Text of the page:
- To be acknowledged and respected as citizens of a recognized sovereign state, with a documented and demonstrated archaeological heritage reflecting the diverse and rich history of the nation and the territory
- To ensure that Palestinian archaeological heritage is governed by Palestinian laws, Palestinian institutions and subject to Palestinian decision-making and control by the Palestinian government
- To have the capacity and ability to manage their own archaeological heritage according to international best practice
- To regain control and possession of cultural property that belongs to the Palestinian people
- To have the ability to stop and combat the illicit trade of artefacts in Palestine and to and from neighbouring states
- To have the ability to generate economic benefits from the unique and rich archaeological heritage in a land that is not rich in natural resources
- To be compensated for lost or damaged archaeological heritage
- To achieve stable, harmonious and fair relations with neighbouring states, and cooperate in areas of common archaeological heritage for mutual benefit
- To rely on fair and just mechanisms and procedures for handling periodic disputes that are usual in managing common but territorially divided cultural heritage
- To develop a fair, rapid and smooth transition from the current situation of occupation in which control, management and access to Palestinian cultural and archaeological heritage is with Israel to a new situation where this heritage is controlled and managed under Palestinian sovereignty in accordance with international best practice.
Many of the interests above stem from Palestinian experiences under Israel’s occupation following the 1967 war. When Israel first occupied the Gaza Strip and the West Bank (including the Old City of Jerusalem), there was immediate and intense Israeli archaeological activity. Objects were often removed in two ways: either officially by the Israeli occupation authorities or persons licensed by them, or illegally by individual Israeli soldiers, civilians or by Palestinians who sold them to Israeli dealers or through middle-men to feed a ready market in Israel and in third countries. Since then, Israeli military operations, the settlement enterprise and its connecting roads, and more recently, the construction of the Wall, have meant that archaeological sites are constantly being uncovered. When this happens the Israeli authorities carry out a “salvage excavation” (the rapid removal and recording of artefacts) before the site is covered up. In most cases this results in the destruction of the site, resulting in loss of context. Israeli excavations in the occupied Palestinian territory are often politically motivated to provide evidence of Jewish settlement with the aim of bolstering Israel’s political case for its illegal settlement policy.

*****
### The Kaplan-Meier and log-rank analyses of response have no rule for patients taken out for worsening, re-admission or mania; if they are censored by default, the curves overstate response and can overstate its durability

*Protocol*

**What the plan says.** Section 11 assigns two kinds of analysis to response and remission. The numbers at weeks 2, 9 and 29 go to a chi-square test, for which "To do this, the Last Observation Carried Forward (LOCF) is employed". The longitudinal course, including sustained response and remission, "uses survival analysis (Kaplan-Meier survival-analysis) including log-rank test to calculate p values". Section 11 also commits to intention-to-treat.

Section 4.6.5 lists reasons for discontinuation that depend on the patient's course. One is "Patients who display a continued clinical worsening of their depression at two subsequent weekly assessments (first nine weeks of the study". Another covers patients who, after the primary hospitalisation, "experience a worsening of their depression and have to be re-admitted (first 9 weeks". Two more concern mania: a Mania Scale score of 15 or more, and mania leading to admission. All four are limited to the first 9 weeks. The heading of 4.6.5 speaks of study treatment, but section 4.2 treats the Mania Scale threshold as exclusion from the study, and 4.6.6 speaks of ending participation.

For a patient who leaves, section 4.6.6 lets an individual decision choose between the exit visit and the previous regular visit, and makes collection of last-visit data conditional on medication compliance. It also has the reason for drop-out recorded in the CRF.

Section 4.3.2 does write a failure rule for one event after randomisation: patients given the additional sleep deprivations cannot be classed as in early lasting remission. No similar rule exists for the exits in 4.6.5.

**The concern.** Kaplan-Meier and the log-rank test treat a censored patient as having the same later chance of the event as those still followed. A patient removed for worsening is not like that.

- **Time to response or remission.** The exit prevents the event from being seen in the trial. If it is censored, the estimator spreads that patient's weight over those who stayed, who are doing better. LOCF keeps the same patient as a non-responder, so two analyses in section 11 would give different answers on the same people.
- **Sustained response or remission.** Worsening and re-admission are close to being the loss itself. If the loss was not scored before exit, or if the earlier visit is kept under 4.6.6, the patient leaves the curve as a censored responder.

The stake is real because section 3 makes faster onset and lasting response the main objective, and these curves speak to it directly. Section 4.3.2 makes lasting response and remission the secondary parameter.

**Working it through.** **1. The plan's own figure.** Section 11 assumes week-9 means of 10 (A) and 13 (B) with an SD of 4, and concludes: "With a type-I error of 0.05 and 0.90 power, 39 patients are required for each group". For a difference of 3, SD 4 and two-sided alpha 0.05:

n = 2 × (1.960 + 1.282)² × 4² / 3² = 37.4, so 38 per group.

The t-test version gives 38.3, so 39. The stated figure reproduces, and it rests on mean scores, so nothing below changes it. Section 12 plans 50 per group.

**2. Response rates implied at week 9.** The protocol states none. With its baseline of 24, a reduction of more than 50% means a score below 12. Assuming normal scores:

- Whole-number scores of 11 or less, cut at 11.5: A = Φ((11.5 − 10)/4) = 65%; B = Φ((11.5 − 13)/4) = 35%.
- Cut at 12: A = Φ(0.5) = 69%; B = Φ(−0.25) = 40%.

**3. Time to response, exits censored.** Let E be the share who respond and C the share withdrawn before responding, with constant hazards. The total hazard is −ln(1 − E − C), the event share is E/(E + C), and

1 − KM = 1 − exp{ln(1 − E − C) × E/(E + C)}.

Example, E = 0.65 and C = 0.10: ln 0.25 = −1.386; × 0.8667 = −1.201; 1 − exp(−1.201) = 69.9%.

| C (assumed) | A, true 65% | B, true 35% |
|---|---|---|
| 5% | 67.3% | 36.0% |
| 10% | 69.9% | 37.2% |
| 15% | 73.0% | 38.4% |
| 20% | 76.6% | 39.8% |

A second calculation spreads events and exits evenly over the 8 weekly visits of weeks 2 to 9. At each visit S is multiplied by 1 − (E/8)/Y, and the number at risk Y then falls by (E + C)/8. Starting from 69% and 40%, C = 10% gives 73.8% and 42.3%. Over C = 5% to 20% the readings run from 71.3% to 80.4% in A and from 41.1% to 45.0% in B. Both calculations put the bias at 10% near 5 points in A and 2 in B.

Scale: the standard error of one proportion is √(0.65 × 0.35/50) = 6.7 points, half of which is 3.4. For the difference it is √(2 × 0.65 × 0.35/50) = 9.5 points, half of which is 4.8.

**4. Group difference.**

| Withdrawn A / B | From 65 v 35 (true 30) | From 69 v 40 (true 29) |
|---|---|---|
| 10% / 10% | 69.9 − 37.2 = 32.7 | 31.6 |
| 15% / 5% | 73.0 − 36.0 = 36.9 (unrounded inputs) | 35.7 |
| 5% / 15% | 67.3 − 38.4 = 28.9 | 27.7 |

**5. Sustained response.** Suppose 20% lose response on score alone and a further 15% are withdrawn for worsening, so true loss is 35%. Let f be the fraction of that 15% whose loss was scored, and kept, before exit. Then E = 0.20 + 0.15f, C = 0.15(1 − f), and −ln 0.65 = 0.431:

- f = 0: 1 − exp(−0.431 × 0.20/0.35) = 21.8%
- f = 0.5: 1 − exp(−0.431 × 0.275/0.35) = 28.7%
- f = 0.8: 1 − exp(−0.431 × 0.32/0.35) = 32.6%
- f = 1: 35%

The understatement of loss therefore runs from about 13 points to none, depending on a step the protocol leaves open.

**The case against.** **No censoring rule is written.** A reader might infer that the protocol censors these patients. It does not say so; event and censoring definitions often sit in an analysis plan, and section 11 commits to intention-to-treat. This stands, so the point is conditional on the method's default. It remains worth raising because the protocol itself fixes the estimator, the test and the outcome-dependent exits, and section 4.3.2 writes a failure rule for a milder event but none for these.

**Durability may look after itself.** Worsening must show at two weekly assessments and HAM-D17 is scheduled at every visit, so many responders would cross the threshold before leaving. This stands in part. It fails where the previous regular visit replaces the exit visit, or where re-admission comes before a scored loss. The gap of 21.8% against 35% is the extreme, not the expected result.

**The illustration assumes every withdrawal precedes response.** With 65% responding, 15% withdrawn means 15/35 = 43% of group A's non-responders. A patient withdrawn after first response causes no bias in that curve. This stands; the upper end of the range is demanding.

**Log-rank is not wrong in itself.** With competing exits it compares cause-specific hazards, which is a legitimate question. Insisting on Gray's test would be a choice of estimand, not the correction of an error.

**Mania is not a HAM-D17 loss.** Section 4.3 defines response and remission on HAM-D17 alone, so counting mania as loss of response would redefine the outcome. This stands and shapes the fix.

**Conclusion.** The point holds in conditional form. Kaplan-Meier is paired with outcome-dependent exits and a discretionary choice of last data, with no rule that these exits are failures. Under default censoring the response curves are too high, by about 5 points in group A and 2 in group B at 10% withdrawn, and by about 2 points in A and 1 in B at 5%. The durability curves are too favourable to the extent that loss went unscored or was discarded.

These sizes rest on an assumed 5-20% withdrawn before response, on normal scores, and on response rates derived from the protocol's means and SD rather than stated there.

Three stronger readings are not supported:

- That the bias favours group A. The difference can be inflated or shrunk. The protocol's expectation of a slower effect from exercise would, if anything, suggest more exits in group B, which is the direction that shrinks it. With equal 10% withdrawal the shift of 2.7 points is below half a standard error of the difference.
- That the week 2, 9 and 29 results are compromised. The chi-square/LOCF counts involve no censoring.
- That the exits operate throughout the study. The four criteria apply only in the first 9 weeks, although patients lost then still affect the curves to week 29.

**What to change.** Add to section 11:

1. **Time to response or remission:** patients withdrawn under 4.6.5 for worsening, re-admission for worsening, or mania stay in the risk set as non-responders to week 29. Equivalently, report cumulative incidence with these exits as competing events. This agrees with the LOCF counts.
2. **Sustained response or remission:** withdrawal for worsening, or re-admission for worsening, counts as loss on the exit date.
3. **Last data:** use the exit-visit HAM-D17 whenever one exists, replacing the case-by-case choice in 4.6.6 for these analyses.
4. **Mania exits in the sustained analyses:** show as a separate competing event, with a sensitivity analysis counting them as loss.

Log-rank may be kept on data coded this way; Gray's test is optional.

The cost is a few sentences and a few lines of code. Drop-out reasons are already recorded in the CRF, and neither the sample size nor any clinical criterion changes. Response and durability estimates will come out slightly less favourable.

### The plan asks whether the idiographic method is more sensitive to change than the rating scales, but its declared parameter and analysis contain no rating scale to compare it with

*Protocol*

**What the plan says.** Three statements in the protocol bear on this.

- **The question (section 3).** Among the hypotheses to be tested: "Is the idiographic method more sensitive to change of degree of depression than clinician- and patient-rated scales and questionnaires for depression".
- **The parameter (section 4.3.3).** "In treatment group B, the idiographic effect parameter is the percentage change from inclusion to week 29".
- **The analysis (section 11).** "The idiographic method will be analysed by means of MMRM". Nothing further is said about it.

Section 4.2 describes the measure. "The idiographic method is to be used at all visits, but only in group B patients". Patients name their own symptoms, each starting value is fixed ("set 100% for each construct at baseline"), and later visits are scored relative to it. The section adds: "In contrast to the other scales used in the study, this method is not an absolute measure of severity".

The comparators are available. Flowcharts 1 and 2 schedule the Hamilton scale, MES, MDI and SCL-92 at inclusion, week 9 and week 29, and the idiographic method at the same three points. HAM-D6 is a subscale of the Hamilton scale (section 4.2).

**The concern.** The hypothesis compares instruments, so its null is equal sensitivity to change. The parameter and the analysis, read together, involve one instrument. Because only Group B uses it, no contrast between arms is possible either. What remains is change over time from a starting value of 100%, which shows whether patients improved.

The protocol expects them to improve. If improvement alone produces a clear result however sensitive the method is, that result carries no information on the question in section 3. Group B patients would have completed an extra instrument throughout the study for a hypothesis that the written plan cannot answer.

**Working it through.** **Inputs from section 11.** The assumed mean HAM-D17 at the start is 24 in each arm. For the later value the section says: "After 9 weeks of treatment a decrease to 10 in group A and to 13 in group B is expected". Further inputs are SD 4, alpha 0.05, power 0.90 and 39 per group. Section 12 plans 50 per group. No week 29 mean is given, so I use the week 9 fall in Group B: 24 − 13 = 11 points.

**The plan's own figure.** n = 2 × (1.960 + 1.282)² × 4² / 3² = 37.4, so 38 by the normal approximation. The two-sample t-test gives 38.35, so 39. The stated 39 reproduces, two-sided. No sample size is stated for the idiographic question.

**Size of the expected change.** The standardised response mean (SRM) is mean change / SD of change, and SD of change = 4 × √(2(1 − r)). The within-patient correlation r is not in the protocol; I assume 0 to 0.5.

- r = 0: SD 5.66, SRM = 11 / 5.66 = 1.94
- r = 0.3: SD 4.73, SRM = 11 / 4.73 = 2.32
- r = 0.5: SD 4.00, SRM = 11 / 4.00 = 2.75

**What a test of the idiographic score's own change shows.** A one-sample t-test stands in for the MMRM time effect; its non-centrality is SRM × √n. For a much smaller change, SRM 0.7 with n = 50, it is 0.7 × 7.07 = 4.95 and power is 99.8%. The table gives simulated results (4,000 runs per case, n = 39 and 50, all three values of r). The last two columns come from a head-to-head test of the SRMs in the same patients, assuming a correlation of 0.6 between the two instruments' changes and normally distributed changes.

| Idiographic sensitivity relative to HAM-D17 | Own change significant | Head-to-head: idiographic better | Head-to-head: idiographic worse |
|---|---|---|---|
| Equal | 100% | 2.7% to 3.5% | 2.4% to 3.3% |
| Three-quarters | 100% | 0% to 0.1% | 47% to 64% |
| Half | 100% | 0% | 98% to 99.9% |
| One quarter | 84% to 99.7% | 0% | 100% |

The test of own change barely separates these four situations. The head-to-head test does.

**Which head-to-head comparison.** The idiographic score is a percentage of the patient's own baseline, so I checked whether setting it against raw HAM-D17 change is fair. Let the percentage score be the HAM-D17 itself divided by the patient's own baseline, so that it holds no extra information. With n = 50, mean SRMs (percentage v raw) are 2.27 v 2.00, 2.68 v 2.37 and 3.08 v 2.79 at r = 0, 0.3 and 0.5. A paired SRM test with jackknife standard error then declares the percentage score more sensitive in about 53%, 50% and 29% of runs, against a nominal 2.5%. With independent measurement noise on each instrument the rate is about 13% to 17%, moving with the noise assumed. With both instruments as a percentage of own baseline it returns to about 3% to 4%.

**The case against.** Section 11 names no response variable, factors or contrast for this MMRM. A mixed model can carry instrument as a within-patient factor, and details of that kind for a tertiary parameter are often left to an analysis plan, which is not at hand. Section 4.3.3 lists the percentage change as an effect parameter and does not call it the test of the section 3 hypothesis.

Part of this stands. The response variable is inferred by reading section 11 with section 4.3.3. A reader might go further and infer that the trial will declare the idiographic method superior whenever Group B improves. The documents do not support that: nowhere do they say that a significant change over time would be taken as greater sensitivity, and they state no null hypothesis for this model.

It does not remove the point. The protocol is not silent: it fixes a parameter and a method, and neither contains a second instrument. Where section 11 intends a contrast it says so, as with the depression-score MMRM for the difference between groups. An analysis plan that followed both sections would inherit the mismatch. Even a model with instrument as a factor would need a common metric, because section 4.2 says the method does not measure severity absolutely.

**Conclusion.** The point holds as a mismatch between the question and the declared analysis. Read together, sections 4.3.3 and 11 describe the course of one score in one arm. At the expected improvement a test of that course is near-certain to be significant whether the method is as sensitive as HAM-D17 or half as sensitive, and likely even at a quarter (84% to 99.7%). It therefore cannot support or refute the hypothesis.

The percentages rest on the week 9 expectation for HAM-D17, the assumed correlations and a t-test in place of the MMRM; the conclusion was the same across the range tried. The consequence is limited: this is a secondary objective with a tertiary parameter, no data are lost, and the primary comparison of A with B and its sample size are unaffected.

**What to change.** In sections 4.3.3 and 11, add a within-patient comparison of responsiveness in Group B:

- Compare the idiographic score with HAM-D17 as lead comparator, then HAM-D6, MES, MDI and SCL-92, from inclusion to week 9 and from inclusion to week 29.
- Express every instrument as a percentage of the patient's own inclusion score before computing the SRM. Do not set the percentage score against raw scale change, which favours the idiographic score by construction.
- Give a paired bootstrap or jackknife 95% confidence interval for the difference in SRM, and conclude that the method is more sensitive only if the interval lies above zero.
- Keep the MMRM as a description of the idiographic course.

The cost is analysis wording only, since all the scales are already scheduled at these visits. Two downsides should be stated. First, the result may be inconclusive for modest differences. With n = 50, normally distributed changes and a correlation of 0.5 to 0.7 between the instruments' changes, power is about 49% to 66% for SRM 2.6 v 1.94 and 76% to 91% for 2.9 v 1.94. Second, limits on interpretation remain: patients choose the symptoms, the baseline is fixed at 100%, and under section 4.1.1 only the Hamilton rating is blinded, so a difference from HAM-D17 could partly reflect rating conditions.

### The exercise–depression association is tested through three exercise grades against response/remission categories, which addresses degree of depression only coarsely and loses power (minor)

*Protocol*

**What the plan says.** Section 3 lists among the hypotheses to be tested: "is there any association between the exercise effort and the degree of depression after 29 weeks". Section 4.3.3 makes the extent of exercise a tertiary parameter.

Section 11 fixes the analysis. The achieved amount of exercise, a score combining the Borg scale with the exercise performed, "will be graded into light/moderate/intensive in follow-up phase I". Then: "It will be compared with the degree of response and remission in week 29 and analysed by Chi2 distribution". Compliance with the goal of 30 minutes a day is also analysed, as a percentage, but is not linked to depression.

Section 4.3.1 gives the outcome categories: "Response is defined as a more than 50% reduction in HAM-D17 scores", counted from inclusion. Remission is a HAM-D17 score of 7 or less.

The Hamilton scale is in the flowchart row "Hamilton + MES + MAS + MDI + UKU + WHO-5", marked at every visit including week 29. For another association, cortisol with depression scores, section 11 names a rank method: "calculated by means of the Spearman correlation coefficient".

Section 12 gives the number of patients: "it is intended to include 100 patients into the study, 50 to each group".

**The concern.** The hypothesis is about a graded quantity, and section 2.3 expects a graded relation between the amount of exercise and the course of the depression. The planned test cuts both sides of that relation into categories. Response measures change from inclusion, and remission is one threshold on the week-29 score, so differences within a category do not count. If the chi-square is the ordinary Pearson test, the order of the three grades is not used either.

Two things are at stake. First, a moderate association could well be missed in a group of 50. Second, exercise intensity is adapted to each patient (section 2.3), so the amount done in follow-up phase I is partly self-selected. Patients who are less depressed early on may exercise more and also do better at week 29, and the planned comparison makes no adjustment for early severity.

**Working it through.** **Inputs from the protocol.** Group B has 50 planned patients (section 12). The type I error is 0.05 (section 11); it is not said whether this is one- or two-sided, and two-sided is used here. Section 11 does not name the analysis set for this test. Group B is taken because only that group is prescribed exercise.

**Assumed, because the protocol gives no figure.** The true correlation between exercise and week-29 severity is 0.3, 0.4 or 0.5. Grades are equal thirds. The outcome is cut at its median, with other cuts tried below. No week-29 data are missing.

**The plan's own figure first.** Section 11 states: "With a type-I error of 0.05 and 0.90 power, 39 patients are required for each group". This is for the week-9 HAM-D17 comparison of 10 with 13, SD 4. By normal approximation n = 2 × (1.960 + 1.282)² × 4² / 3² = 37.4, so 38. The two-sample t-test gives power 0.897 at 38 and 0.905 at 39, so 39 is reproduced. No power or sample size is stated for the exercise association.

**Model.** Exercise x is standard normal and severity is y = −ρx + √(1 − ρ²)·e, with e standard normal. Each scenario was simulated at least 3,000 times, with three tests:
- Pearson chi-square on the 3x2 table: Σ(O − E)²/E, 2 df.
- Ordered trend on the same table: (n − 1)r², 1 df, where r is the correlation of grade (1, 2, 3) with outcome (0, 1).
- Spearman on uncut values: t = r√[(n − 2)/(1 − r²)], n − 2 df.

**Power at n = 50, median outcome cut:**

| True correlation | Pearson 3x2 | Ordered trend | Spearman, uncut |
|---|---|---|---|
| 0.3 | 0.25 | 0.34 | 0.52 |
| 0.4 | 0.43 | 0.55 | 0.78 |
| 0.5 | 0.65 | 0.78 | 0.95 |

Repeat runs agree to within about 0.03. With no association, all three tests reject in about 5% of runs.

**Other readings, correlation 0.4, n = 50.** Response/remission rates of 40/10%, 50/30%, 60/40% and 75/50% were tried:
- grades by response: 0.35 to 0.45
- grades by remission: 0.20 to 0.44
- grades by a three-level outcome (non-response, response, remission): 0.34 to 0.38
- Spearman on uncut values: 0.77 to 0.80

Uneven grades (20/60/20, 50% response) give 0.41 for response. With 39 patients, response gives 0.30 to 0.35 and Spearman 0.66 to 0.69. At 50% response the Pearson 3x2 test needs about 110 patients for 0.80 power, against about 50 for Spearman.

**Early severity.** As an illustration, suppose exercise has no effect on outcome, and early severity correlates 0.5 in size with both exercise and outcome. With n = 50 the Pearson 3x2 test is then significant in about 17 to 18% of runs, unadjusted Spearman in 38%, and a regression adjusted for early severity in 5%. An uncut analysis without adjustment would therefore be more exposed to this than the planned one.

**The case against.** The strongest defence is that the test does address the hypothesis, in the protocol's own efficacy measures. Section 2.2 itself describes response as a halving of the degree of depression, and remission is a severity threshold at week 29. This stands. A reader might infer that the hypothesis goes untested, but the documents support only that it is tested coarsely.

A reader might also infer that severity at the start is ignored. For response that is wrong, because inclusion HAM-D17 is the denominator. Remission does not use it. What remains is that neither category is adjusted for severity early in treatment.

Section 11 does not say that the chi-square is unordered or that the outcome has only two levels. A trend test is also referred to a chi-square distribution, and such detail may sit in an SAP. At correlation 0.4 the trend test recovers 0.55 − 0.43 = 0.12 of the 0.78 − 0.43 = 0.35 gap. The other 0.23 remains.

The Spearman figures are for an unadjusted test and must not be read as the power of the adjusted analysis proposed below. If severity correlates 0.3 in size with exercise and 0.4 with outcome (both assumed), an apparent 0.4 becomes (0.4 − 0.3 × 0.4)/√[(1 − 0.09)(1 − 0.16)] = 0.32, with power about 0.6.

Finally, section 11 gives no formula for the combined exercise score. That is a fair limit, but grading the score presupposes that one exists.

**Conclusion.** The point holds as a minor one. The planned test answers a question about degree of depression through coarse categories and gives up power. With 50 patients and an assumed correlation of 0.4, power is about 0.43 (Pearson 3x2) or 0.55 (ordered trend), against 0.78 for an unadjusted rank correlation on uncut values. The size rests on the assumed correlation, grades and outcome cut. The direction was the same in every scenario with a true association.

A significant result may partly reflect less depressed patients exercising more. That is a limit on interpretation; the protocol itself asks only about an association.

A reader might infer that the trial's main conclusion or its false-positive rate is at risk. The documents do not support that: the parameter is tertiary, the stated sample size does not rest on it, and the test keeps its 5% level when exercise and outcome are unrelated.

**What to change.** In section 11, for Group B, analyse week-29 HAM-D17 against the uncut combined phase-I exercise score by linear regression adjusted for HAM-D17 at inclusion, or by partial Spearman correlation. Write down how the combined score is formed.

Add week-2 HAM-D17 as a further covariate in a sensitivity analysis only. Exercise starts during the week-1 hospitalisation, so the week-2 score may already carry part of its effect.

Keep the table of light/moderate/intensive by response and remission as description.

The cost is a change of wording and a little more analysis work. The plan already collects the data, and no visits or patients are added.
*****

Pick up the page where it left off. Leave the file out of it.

This experience weighs heavily on Palestinian negotiators and informs many of the preparations undertaken for final resolution. In addition to the loss of Palestine’s movable cultural heritage, the Israeli occupation and military action has also resulted in damage to or destruction of Palestine’s immovable cultural heritage. If these issues are not adequately addressed in final status negotiations, the emerging Palestinian state and the Palestinian people will lose an important link to their history and heritage, and will, unlike other sovereign states, be stripped of the historic context and attachment to their state.